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The Art Museums of Colonial Williamsburg and the Museum of Early Southern Decorative Arts (MESDA) at Old Salem Museums & Gardens have embarked on a five-year collaboration that will involve extended reciprocal loans. The institutions got a head start on their agreement with the joint exhibition Painters and Paintings in the Early American South, which is currently on view at the Art Museums of Colonial Williamsburg. Nine major paintings from MESDA’s collection are part of the exhibition while several objects from the Art Museums of Williamsburg’s holdings are already on view at MESDA.

The objects involved in the reciprocal loan agreement include clocks, high chests, paintings, silver coffee pots, and much more. Many of the objects from MESDA’s collection on loan to Colonial Williamsburg will be presented as part of the long-term exhibition A Rich and Varied Culture: The Material World of the Early South, which is expected to go on view at the DeWitt Wallace Decorative Arts Museum, one of the Art Museums of Colonial Williamsburg, in January 2014. The show will present a range of furniture, silver, ceramics, textiles, tools, machines, and architectural elements.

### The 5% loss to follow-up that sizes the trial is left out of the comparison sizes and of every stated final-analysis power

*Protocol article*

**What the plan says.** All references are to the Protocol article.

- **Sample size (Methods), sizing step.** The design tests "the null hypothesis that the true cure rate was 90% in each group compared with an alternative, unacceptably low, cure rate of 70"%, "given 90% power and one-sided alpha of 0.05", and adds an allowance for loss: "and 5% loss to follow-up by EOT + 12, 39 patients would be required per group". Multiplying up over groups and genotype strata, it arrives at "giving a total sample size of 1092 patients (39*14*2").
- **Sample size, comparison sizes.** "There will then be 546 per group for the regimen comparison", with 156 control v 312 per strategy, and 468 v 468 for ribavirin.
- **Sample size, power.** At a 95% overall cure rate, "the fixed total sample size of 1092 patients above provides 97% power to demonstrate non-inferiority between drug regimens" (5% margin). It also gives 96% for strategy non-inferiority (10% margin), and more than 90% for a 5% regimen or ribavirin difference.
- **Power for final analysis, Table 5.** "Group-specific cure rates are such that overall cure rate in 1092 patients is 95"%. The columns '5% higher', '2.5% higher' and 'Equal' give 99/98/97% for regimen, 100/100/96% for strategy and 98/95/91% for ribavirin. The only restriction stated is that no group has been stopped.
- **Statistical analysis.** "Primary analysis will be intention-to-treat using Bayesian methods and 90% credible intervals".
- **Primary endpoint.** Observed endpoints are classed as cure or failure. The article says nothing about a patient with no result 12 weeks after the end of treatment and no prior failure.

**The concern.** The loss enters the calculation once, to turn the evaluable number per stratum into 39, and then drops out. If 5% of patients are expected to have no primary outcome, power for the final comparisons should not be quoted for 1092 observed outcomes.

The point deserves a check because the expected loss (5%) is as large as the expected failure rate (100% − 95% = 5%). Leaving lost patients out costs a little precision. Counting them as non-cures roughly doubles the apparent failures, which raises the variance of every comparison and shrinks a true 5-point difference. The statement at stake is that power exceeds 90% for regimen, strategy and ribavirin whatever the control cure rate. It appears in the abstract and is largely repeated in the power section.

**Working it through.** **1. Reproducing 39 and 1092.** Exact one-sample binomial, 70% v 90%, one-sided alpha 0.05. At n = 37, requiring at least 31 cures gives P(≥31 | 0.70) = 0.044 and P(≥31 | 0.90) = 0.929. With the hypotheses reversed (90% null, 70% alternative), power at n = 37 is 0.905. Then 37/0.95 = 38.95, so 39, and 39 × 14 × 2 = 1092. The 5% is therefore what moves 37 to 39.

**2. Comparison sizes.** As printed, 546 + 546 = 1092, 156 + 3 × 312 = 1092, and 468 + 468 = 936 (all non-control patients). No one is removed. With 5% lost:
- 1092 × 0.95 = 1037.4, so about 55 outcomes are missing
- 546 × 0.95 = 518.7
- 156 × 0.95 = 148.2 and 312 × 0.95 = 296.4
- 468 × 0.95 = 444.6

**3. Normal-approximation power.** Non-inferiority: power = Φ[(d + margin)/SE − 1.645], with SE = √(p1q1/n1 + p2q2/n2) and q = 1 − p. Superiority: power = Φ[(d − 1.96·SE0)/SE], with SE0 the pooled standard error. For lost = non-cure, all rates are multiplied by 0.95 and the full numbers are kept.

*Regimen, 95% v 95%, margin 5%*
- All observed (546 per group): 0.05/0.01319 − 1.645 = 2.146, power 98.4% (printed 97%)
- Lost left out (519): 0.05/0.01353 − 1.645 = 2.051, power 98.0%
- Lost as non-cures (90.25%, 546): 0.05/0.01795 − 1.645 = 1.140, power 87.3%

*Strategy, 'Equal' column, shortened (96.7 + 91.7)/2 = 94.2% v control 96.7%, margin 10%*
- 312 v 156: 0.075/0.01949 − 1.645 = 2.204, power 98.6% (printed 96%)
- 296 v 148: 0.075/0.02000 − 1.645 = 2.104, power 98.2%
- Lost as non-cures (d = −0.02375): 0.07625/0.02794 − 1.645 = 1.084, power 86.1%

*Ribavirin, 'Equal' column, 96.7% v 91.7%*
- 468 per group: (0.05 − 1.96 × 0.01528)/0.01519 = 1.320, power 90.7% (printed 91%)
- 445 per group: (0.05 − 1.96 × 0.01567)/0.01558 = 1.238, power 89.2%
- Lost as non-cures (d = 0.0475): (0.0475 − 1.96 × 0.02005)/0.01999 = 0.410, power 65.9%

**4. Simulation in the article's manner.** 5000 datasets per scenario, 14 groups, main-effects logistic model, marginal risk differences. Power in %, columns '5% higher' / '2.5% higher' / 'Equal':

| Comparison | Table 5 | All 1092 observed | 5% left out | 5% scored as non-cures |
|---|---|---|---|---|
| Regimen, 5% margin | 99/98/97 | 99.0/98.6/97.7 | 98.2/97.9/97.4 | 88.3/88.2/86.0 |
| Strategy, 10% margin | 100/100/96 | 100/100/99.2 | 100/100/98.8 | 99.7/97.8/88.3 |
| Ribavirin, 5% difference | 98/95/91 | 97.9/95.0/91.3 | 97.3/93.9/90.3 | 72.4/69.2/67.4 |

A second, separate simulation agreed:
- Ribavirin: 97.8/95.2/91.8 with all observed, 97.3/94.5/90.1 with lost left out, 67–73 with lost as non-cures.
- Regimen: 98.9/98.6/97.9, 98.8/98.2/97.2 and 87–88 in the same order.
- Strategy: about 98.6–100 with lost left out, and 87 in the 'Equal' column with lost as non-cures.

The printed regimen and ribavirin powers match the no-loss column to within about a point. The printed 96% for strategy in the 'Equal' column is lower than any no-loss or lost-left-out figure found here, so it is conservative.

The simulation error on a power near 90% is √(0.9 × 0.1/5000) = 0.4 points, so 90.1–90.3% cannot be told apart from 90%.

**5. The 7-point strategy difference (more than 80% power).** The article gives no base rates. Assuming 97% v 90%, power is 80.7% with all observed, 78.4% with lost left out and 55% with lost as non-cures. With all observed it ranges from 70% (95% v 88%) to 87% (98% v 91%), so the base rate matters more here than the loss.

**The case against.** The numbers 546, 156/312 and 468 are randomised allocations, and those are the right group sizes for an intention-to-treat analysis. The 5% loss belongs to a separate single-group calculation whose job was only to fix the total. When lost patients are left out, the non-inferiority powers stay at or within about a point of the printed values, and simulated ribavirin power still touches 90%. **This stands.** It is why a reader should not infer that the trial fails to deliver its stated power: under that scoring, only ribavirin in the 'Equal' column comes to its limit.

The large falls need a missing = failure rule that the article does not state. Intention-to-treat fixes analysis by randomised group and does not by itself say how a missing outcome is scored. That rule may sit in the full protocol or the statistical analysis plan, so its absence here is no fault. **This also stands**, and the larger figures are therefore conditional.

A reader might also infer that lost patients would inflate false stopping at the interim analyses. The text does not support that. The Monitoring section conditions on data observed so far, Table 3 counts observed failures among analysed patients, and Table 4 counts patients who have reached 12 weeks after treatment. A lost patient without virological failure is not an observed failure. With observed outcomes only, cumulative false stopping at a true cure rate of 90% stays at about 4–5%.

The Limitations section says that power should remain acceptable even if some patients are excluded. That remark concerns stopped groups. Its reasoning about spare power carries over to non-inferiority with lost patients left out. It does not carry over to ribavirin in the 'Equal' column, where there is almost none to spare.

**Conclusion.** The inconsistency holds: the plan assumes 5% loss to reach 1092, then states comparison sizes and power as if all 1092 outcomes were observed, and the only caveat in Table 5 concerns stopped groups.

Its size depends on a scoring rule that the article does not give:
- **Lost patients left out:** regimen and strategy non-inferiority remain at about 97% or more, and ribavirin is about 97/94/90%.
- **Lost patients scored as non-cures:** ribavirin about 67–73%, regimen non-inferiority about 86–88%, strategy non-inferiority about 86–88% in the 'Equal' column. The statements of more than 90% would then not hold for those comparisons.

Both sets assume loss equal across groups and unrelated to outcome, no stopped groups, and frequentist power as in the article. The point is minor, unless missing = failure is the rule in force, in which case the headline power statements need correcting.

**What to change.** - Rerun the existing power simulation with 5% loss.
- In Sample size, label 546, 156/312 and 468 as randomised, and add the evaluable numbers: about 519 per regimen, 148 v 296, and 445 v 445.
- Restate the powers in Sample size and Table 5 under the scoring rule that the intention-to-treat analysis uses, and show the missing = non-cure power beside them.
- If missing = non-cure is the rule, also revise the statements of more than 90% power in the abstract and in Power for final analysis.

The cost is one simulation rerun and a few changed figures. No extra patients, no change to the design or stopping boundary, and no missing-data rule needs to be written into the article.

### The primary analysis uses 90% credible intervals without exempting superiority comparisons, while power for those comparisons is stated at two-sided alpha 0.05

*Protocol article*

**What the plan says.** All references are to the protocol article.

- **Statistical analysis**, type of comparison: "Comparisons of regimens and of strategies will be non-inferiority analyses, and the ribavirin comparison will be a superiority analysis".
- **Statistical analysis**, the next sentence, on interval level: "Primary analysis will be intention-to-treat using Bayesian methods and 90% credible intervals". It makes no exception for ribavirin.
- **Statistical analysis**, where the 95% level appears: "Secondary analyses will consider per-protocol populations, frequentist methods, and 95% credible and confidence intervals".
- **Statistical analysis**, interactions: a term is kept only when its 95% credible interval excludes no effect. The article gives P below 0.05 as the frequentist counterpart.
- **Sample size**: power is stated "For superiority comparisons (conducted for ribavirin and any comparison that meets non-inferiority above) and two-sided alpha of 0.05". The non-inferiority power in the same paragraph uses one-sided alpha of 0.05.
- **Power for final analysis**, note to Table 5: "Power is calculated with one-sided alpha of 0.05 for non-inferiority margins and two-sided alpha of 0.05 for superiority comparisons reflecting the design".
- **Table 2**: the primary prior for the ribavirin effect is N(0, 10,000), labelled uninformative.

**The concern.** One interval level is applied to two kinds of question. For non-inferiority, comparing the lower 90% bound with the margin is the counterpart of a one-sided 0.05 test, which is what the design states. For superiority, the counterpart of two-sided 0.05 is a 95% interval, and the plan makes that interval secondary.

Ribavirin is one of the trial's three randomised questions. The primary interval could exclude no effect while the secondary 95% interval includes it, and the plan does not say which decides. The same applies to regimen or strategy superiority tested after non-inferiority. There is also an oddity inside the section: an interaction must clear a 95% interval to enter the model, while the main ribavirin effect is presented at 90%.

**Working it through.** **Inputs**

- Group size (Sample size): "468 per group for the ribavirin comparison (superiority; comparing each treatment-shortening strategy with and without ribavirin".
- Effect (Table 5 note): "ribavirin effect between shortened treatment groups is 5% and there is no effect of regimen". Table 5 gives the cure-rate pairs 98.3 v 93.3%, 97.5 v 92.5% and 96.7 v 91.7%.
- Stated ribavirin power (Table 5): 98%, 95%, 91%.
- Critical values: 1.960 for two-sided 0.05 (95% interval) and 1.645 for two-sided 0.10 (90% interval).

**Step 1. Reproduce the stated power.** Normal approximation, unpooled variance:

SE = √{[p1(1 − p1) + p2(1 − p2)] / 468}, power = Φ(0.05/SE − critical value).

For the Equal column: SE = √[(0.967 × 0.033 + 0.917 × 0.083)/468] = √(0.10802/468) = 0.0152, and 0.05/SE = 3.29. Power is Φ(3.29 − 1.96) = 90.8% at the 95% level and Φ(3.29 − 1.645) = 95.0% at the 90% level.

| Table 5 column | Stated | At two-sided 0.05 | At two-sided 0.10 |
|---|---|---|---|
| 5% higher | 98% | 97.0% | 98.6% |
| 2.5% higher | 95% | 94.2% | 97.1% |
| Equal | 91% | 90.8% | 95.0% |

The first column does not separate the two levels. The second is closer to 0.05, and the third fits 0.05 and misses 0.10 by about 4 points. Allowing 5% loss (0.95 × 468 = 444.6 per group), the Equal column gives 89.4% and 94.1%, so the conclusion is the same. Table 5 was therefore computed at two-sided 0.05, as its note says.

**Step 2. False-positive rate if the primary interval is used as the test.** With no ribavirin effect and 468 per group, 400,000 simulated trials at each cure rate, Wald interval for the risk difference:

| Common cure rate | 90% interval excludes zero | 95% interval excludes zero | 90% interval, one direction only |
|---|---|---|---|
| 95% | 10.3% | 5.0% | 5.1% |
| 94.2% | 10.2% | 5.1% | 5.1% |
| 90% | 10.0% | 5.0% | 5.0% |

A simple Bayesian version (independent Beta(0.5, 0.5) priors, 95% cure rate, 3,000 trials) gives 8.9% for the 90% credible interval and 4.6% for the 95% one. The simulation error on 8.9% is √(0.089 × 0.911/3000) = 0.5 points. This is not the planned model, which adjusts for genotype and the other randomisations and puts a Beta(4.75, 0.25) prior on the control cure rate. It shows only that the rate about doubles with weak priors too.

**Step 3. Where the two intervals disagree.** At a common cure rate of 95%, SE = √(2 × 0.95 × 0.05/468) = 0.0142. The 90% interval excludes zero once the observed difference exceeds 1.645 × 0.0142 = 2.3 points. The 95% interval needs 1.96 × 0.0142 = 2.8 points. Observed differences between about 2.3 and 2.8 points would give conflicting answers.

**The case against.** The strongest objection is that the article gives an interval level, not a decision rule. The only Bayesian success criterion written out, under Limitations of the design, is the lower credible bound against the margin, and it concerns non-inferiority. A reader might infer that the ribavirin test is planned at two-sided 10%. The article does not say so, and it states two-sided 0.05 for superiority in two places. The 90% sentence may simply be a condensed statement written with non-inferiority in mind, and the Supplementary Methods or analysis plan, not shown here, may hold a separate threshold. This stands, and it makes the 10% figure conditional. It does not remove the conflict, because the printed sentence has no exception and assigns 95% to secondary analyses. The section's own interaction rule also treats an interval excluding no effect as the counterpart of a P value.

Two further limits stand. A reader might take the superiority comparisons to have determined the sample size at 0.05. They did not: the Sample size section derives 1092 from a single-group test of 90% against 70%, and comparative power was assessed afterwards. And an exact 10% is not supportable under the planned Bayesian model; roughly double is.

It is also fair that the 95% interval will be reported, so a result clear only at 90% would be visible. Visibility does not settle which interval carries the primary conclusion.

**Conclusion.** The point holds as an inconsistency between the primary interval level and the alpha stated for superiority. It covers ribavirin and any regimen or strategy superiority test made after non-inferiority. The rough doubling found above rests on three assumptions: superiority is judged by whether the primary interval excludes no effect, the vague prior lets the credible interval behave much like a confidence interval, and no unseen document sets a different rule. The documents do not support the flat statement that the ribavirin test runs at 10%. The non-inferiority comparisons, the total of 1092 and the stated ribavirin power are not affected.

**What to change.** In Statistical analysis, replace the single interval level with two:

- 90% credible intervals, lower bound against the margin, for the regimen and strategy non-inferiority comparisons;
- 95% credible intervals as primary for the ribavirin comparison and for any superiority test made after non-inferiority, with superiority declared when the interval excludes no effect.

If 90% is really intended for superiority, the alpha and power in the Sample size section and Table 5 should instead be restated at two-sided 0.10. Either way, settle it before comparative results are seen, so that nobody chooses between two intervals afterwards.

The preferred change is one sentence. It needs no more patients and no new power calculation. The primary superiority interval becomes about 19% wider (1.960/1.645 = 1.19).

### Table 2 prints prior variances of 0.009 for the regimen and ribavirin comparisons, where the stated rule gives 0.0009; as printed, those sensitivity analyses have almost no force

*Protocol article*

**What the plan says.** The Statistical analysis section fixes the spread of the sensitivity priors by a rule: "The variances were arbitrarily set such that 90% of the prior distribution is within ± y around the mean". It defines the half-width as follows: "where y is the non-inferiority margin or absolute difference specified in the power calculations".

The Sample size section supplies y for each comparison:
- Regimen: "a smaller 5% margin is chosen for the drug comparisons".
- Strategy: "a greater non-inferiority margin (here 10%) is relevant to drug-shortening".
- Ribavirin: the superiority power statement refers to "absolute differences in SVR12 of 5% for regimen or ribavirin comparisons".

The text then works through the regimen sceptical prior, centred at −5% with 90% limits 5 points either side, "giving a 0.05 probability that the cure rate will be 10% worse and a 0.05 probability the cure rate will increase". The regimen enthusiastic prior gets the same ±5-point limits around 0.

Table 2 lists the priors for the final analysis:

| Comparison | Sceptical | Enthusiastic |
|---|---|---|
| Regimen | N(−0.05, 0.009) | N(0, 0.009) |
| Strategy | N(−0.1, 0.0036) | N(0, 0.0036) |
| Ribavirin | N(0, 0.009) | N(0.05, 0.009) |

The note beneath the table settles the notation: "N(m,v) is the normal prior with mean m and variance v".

Ronald L. Hurst, Colonial Williamsburg’s vice president for collections, conservation, and museums and the Carlisle H. Humelsine chief curator, said, “This is the age of partnerships. With partnerships everyone wins: the institutions, the public, the scholarly world…so why not do it? Both [the Art Museums of Colonial Williamsburg and MESDA] have some remarkable objects temporarily off view. Why not show them at a sister institution?”

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